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Explaining Common Envelope Evolution and Dynamics in binary stellar systems

Project description

Exploring common envelope evolution in binary stars

Understanding how stars evolve is crucial to astrophysics, especially when it comes to stars that exist in pairs or groups. A particular mystery is what happens when a star in a pair spirals into the envelope of the other star – a phenomenon known as the common envelope phase. Funded by the European Research Council, the ExCEED project aims to shed further insight into this phenomenon by using innovative models and advanced 3D magnetohydrodynamic simulations. Project findings could help reveal more about how these star pairs evolve and interact. They could also help us understand more about significant cosmic events, such as the formation of gravitational wave targets and certain types of supernovae.


A thorough understanding of stellar evolution is key to nearly any branch of astrophysics. The majority of stars evolves in binary or multiple systems and interactions often occur between their components. Such dynamical interaction phases are pivotal for the fate of the system and its constituents, but they elude classical stellar modeling. Common-envelope phases, in which a compact companion spirals into the envelope of a giant primary star, are the glaring gaps in our knowledge and pose one of the last unsolved fundamental problems to stellar astrophysics.

The ExCEED project breaks new ground by developing a strategy to reach a comprehensive understanding of common-envelope evolution. It combines leading three-dimensional magnetohydrodynamic moving-mesh simulations with innovative models of physical processes to decipher the dynamical interaction between the stellar cores and the envelope material. On this basis, the post-common envelope evolution is explored by consistently linking to classical one-dimensional models. Predictions for astronomical observables are derived and a faithful effective prescription for representing common-envelope phases in binary stellar evolution and population synthesis calculations is constructed.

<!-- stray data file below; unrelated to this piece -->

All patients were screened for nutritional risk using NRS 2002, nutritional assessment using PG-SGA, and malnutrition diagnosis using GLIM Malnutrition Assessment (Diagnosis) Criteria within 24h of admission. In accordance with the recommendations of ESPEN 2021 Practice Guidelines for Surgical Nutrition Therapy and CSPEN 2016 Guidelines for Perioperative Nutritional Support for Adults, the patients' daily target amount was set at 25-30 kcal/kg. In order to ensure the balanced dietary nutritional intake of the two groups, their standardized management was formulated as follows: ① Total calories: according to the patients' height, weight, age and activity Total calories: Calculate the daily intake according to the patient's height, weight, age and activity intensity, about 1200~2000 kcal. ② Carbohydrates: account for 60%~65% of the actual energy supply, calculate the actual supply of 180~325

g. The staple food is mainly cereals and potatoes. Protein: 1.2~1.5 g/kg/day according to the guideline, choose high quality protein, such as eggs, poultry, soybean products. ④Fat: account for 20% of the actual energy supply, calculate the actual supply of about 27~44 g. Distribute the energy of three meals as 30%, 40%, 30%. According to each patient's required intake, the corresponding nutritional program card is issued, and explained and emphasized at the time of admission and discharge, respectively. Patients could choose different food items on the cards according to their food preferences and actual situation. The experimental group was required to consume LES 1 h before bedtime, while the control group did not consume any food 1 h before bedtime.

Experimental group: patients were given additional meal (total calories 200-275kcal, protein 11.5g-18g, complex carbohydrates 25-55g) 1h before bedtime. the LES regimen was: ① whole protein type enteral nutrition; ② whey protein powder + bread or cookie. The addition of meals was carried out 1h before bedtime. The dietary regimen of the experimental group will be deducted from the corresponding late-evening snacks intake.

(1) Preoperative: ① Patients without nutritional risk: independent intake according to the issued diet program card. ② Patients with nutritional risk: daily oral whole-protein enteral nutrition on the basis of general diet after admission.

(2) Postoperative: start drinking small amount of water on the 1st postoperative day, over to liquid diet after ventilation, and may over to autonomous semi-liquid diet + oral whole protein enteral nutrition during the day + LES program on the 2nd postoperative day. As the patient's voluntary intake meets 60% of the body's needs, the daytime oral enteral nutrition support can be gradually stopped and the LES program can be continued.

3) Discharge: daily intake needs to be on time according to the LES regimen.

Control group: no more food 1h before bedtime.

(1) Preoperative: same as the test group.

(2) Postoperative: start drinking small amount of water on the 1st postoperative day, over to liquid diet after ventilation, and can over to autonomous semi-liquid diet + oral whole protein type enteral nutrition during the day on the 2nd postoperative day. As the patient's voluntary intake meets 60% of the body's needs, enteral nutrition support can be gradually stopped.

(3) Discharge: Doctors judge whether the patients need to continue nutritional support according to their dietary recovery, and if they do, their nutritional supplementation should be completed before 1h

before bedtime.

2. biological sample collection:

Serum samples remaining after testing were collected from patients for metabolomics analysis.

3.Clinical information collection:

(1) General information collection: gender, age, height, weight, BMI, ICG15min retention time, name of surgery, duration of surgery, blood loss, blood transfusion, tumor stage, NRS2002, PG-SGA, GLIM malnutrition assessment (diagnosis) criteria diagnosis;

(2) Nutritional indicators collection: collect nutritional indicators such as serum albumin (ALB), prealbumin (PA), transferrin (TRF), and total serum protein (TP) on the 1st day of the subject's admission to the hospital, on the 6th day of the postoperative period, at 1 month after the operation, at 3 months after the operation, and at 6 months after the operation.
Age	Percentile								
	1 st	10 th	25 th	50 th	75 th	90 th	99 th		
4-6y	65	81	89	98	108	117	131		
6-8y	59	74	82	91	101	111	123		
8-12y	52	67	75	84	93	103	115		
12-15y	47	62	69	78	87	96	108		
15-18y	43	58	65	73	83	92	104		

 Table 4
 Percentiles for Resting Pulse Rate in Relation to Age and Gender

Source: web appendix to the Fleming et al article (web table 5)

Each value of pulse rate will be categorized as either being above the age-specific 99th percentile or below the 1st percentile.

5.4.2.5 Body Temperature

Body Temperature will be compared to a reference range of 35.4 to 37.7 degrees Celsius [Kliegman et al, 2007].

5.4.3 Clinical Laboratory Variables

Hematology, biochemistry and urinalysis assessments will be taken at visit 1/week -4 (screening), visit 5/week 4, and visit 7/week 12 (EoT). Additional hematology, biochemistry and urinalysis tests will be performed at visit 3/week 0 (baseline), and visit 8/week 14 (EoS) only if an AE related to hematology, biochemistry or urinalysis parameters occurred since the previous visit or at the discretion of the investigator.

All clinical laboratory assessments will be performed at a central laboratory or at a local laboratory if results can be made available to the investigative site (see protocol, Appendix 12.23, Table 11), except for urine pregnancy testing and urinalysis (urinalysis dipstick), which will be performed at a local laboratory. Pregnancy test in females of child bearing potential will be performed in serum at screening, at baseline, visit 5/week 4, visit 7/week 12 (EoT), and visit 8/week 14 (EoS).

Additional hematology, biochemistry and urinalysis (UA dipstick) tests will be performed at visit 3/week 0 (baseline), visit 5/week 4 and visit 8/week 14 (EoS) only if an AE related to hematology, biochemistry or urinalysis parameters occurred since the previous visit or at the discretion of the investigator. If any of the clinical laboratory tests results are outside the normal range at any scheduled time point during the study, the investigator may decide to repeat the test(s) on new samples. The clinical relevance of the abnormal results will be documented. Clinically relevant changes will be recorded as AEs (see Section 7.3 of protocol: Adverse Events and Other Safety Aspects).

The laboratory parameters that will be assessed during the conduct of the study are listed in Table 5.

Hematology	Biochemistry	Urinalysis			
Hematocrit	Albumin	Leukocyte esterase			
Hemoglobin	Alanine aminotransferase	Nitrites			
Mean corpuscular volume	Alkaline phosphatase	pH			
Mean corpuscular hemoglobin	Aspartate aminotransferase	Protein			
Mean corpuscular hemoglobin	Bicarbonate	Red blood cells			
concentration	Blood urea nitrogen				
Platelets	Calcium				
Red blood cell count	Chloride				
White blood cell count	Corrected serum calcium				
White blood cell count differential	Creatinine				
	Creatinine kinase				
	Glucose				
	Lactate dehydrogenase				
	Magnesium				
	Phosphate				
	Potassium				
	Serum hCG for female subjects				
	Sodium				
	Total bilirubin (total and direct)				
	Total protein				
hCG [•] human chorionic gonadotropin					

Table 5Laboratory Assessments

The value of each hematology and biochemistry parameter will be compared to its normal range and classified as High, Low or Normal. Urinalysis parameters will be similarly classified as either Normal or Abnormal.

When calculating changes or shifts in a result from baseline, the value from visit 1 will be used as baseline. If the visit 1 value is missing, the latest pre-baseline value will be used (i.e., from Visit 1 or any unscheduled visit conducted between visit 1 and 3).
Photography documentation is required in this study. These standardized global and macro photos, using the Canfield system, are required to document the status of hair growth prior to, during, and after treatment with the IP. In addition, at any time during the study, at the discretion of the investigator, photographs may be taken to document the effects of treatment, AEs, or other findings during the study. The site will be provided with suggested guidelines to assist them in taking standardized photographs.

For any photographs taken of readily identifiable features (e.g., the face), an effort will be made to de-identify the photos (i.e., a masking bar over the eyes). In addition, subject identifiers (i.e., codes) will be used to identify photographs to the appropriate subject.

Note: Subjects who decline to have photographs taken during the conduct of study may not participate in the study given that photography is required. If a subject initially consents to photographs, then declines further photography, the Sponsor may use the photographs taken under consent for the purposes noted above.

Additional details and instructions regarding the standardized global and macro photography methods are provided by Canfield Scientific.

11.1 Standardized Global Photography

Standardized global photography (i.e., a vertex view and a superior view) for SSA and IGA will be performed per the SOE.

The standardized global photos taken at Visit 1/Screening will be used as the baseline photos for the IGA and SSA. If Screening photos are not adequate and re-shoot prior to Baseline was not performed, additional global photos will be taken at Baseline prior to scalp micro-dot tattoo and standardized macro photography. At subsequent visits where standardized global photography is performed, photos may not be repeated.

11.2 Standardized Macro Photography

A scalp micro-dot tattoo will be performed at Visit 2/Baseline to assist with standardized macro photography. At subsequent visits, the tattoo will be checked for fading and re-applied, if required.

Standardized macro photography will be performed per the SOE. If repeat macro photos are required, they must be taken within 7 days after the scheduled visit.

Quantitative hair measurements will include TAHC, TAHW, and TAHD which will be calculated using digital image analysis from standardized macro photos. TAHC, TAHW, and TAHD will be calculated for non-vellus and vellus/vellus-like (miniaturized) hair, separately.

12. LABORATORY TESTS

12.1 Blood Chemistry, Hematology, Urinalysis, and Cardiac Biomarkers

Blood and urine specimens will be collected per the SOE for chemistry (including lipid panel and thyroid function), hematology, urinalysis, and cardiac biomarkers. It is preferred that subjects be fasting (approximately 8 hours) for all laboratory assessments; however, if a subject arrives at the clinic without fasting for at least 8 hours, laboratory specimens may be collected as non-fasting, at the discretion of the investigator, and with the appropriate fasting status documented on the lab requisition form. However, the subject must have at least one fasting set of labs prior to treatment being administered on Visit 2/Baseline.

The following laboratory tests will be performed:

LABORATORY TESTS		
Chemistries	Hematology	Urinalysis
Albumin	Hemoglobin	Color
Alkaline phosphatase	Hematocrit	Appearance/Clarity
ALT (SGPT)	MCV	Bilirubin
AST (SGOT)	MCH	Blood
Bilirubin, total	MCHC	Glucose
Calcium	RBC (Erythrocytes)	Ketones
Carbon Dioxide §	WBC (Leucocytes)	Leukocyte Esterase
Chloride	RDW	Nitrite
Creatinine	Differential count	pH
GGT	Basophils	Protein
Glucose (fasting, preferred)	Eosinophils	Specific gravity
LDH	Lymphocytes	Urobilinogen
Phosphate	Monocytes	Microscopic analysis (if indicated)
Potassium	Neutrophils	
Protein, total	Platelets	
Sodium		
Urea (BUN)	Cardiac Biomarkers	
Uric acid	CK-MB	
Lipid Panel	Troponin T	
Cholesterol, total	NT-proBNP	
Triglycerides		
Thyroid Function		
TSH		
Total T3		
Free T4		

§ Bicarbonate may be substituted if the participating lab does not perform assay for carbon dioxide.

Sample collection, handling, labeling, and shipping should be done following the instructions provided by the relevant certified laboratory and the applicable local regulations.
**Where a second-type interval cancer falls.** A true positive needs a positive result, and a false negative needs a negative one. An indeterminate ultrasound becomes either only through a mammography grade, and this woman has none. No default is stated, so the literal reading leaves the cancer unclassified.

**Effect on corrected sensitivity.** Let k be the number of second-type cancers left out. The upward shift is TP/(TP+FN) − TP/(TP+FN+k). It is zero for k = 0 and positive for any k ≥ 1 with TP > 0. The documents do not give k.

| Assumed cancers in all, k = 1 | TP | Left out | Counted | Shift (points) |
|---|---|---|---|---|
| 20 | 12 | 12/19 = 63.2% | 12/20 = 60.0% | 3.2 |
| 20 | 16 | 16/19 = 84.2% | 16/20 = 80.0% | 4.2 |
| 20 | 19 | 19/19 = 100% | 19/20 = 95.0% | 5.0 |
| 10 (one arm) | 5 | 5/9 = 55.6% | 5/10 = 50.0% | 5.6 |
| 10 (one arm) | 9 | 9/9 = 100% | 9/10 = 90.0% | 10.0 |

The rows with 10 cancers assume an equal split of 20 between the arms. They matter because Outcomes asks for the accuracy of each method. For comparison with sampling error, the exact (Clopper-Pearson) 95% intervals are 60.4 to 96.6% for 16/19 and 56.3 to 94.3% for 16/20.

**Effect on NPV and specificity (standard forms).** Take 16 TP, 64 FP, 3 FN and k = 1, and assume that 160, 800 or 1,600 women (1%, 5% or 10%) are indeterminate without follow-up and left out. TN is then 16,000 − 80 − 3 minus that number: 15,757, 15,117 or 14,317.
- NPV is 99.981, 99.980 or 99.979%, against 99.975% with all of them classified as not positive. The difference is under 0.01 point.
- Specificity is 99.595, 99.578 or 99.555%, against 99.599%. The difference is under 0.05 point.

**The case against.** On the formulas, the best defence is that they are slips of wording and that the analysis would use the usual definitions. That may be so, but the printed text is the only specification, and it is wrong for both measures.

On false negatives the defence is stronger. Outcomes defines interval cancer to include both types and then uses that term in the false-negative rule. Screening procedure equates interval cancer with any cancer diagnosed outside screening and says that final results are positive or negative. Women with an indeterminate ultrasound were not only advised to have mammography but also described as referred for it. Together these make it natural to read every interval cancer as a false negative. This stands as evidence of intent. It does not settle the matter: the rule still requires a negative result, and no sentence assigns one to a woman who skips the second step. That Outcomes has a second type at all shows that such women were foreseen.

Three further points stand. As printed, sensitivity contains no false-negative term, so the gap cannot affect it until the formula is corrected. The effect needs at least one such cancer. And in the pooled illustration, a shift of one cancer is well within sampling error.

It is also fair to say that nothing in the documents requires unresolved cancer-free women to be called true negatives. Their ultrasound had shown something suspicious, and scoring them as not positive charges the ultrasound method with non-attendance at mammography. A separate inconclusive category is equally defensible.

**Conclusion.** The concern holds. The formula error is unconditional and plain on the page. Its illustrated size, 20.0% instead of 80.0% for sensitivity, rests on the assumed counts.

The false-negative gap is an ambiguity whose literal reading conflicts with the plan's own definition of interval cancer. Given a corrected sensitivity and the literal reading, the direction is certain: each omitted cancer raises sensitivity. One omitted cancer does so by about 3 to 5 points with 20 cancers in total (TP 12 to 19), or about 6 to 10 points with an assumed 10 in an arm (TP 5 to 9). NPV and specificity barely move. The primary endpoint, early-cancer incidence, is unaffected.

The new understanding of common-envelope evolution provided by the ExCEED project marks a break- through in stellar astrophysics and has implications beyond this field. ExCEED finally settles the long- standing questions of the mechanism of envelope ejection and the orbital separation of the post-common envelope remnant binary system. This allows to understand the formation of the targets of gravitational- wave astronomy that holds promise to solve problems of fundamental physics, the progenitors of Type Ia supernovae, and many other astrophysical events.

Host institution

Net EU contribution
€ 2 500 000,00
69117 Heidelberg

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Baden-Württemberg Karlsruhe Heidelberg, Stadtkreis
Activity type
Higher or Secondary Education Establishments
Total cost
€ 2 500 000,00

Beneficiaries (1)